Some Future Considerations for Mobile Design

Posted by Taylor Haney on Wed, Dec 11, 2013

Another great guest post for our blog this month is written by Brian Yoder of Roundarch Isobar. Brian discusses some issue that arise as we look to the future of mobile design and experience. If you are a MITX member interested in guest blogging e-mail taylor [at] mitx [dot] org to get involved!

Brian YoderBrian is a technically skilled usability professional with proven success in developing and implementing web, mobile, enterprise and commercial applications. He has over 14 years of experience focused on creating interactive experiences for Fortune 500 clients and top-tier organizations playing the role as researcher, designer, developer and strategist. At Roundarch Isobar, Brian is responsible for managing complex projects and leading teams to define concepts into compelling experiences that inform, educate and delight customers. He received his Masters of Science in Human Factors in Information Design from Bentley University in 2004, focusing on prototyping, artificial intelligence and usability inspection methods.

As a UX practitioner, I am always looking at current trends, statistics and best practices to shape the experience that I am designing. While it is important to live in the present, it’s imperative to also consider planning for future experiences. With mobile, the once moving target around mobile design has slowly come into focus. In anticipating the future of mobile, here are some issues that are keeping me up at night.

Better Yet Familiar

When designing the Mailbox app, Gentry Underwood highlighted the importance of simplicity when adding value to the app’s mobile experience. In his talk with Janko Roettgers, Senior Writer for Gigaom, Gentry talks about "Better Yet Familiar" when referencing interactions. In short, designers should be leveraging current gestures, patterns, experiences and fine-tuning them to provide the optimal experience for the user. When designing mobile interactions, we need to recognize that the best experiences are those already built off a framework of existing established behaviors. Similar to the 'Reuse Trinity' outlined by Hoekman and Spool in Web Anatomy: Interaction Design Frameworks that Work, key design patterns for mobile devices can be constructed into frameworks for designing common mobile experiences (i.e. establishing a framework for displaying results; we don't need pagination controls with mobile, it's OK to scroll). Of course, differences between operating systems must be taken into consideration, but building (and enhancing) mobile frameworks helps establish experiences users are familiar with.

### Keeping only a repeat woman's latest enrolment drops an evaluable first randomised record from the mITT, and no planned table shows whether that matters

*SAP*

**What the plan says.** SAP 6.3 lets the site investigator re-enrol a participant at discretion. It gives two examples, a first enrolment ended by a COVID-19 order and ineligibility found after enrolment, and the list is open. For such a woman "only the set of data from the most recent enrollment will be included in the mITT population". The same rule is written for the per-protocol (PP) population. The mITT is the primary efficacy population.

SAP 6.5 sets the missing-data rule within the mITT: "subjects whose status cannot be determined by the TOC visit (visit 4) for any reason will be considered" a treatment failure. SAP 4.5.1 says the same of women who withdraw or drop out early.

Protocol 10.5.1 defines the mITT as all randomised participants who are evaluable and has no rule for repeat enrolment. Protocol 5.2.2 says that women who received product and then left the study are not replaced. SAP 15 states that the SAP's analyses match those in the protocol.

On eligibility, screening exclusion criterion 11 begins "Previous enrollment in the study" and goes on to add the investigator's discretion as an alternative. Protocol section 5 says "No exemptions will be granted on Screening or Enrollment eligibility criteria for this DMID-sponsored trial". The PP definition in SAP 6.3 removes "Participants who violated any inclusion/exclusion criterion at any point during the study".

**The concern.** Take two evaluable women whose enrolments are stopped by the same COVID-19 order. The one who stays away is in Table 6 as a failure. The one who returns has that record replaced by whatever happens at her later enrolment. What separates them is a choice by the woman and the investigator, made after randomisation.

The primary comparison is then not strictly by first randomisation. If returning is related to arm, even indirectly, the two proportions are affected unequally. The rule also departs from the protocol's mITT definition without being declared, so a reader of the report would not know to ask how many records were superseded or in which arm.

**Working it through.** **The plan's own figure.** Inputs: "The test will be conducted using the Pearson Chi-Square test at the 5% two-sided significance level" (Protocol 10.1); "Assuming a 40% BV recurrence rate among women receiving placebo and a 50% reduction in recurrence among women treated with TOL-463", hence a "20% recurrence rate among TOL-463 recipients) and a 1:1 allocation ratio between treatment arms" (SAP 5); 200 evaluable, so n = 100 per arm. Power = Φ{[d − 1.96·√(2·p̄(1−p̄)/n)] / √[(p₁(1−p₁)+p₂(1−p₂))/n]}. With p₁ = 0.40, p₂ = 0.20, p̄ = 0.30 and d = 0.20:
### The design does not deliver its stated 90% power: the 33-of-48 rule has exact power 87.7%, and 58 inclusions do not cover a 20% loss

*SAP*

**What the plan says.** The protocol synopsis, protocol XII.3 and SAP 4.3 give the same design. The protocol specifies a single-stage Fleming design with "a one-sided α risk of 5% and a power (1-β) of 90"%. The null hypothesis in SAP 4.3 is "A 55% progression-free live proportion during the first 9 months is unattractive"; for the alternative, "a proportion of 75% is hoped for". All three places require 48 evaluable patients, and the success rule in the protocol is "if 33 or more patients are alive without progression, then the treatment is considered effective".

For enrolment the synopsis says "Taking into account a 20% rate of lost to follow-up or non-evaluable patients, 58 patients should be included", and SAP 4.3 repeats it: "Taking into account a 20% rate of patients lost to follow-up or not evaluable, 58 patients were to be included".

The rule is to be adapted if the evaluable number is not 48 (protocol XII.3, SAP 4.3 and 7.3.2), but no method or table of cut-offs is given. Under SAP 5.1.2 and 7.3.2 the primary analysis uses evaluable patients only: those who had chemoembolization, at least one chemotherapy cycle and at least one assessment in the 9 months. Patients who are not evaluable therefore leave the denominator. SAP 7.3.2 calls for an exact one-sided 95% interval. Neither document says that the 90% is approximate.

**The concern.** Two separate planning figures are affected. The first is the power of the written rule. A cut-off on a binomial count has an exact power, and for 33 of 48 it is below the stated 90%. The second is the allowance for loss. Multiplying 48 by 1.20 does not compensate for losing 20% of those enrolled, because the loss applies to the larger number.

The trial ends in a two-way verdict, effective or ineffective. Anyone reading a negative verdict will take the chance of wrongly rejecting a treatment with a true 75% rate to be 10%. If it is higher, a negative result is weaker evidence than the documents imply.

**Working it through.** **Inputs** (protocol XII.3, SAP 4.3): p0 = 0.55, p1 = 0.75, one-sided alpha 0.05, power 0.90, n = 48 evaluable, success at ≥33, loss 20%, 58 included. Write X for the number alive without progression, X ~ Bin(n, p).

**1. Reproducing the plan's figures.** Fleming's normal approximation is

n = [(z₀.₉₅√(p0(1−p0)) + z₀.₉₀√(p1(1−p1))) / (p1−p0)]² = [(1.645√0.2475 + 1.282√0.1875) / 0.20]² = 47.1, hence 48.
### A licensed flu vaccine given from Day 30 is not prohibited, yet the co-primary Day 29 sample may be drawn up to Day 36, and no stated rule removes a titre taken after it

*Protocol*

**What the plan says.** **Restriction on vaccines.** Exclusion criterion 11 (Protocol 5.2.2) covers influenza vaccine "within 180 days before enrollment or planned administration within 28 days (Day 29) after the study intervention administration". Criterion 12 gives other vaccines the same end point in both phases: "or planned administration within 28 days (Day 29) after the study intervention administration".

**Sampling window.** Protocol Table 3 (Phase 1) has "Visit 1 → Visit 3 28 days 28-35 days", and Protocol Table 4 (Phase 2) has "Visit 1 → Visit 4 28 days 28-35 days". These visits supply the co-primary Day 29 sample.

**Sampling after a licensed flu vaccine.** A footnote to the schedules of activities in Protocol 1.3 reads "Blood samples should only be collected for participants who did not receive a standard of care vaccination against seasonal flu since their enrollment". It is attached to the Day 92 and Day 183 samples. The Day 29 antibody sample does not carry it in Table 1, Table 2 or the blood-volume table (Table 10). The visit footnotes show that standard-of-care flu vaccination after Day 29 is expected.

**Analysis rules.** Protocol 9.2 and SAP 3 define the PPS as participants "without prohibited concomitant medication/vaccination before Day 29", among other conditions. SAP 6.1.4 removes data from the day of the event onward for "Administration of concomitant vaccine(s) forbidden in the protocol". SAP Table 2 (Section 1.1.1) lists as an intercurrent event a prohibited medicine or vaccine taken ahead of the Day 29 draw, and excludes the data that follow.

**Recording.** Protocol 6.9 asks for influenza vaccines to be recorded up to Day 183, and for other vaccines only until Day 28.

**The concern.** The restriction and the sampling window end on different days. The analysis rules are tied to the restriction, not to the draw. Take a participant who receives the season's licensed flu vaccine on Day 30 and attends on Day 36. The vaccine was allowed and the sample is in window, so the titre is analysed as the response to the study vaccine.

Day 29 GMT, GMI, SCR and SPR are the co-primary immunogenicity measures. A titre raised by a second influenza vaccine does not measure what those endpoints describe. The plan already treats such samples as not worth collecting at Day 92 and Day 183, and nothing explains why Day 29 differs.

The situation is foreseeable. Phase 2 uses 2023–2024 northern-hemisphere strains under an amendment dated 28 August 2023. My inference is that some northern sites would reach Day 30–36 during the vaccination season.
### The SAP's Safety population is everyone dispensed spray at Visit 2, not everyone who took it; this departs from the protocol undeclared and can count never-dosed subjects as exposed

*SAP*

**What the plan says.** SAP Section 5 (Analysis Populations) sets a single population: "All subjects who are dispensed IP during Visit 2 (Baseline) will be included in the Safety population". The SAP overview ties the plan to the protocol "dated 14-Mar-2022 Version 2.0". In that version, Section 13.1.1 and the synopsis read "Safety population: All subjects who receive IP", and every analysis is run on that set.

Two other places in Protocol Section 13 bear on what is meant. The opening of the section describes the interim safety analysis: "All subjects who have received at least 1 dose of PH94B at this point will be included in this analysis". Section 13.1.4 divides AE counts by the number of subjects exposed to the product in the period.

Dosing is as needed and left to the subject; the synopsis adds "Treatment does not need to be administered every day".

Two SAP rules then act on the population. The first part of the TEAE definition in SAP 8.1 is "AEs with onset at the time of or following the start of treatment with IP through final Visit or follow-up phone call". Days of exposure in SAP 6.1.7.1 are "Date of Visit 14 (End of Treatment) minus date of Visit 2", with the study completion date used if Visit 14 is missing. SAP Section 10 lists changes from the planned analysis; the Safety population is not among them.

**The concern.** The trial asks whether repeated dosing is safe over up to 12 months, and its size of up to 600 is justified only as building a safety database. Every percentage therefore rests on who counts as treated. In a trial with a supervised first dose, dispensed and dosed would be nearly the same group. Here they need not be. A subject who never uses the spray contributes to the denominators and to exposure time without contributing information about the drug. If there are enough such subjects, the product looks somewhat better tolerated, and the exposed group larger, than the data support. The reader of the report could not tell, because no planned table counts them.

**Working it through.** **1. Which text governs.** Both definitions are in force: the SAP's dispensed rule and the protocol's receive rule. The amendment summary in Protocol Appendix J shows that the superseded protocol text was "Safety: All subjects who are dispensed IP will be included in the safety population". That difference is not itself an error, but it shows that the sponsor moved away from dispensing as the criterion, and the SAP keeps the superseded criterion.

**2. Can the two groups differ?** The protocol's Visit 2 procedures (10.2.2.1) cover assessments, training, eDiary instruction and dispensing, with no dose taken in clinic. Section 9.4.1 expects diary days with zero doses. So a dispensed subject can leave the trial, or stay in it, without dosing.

The Mobile Habit

Consider the explosion of wearable devices and the idea of the Internet of Things, most -- if not all -- of these devices are constantly tethered to a mobile device for communication. Device centralization around mobile is becoming the standard and designing symbiotic experiences now requires a different level of thinking. Providing contextual feedback, ensuring connectivity between devices and dealing with power requirements are some of the considerations designers need to plan for. But more importantly, the dependency that mobile devices have within this relationship requires a deeper understanding around habits in relation to frequent mobile use. Designers need to consider the Habit Loop focusing on cues, their corresponding routines and the value rewards that follow (based on Duhigg's Power of Habit.) If our mobile devices continue to become an integral, centralized part of our daily routine, designers need to ensure that the corresponding experiences provide the same lasting value.

The Law of Diminishing Marginal Utility

This leads me to a potential concern based on one of the few nuggets of information I retained from economics class: the Law of Diminishing Marginal Utility. It deals with the declining value or satisfaction of a product or service as a person increases consumption of that item. Similar to eating your favorite meal, it no longer becomes appealing when you have it every day. Over time, your enjoyment becomes less and less; the perception of that meal is no longer favorable.

Should we be concerned that our constant interaction with mobile experiences may lead to a malaise with our devices? Look at the statistics: If 56% of people in this world own a smartphone, why are consumers spending time in just 6.5 apps within a 30 day period when they are utilizing their phones 80% of the time within that time frame? Given the fact that consumers will download 70 billion apps in 2013, why are we content with 6.5 apps?

What to Consider and Plan For

As we continue to design mobile experiences, we need to recognize that there are already established patterns that users anticipate when interacting with their devices. Our mobile habit will continue to grow, requiring designers to ground themselves in mobile frameworks that are familiar and predictable. Where there are opportunities to enhance a key interaction, we need to ensure that any changes will not deviate too far from the established, familiar pattern.

That said, with the increase in mobile usage, designers need to consider where there are opportunities to create truly memorable and rewarding mobile interactions that stand out. Otherwise, the 6.5 app usage number will never budge, and that may keep everyone up at night.